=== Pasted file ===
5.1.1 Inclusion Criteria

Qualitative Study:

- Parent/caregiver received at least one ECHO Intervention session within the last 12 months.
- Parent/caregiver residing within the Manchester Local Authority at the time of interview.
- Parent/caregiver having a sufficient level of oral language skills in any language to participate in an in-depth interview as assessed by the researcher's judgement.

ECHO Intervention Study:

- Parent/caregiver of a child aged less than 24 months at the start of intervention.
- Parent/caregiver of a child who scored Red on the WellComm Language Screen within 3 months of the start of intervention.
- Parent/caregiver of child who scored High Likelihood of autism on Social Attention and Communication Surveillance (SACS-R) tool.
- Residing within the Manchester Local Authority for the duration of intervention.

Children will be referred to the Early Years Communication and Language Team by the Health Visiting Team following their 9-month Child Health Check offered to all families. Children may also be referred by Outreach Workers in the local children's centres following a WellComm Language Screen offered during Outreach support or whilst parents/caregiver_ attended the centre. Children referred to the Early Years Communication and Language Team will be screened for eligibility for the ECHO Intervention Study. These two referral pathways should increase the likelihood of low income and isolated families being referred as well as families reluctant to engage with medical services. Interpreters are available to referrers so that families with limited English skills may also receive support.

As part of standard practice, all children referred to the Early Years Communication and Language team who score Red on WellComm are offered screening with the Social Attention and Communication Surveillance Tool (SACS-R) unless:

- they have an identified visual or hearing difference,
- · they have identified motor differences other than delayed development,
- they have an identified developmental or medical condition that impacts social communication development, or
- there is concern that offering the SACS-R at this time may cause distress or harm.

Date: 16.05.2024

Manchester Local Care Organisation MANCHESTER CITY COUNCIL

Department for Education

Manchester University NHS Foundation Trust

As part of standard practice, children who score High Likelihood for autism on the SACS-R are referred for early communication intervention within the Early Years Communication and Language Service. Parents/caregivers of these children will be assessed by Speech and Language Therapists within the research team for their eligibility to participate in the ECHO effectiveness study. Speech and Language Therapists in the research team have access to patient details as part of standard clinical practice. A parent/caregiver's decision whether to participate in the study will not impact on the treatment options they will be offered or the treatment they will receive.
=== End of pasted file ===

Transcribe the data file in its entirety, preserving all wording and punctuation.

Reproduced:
5.1.1 Inclusion Criteria

Qualitative Study:

- Parent/caregiver received at least one ECHO Intervention session within the last 12 months.
- Parent/caregiver residing within the Manchester Local Authority at the time of interview.
- Parent/caregiver having a sufficient level of oral language skills in any language to participate in an in-depth interview as assessed by the researcher's judgement.

ECHO Intervention Study:

- Parent/caregiver of a child aged less than 24 months at the start of intervention.
- Parent/caregiver of a child who scored Red on the WellComm Language Screen within 3 months of the start of intervention.
- Parent/caregiver of child who scored High Likelihood of autism on Social Attention and Communication Surveillance (SACS-R) tool.
- Residing within the Manchester Local Authority for the duration of intervention.

Children will be referred to the Early Years Communication and Language Team by the Health Visiting Team following their 9-month Child Health Check offered to all families. Children may also be referred by Outreach Workers in the local children's centres following a WellComm Language Screen offered during Outreach support or whilst parents/caregiver_ attended the centre. Children referred to the Early Years Communication and Language Team will be screened for eligibility for the ECHO Intervention Study. These two referral pathways should increase the likelihood of low income and isolated families being referred as well as families reluctant to engage with medical services. Interpreters are available to referrers so that families with limited English skills may also receive support.

As part of standard practice, all children referred to the Early Years Communication and Language team who score Red on WellComm are offered screening with the Social Attention and Communication Surveillance Tool (SACS-R) unless:

- they have an identified visual or hearing difference,
- · they have identified motor differences other than delayed development,
- they have an identified developmental or medical condition that impacts social communication development, or
- there is concern that offering the SACS-R at this time may cause distress or harm.

Date: 16.05.2024

Manchester Local Care Organisation MANCHESTER CITY COUNCIL

Department for Education

Manchester University NHS Foundation Trust

As part of standard practice, children who score High Likelihood for autism on the SACS-R are referred for early communication intervention within the Early Years Communication and Language Service. Parents/caregivers of these children will be assessed by Speech and Language Therapists within the research team for their eligibility to participate in the ECHO effectiveness study. Speech and Language Therapists in the research team have access to patient details as part of standard clinical practice. A parent/caregiver's decision whether to participate in the study will not impact on the treatment options they will be offered or the treatment they will receive.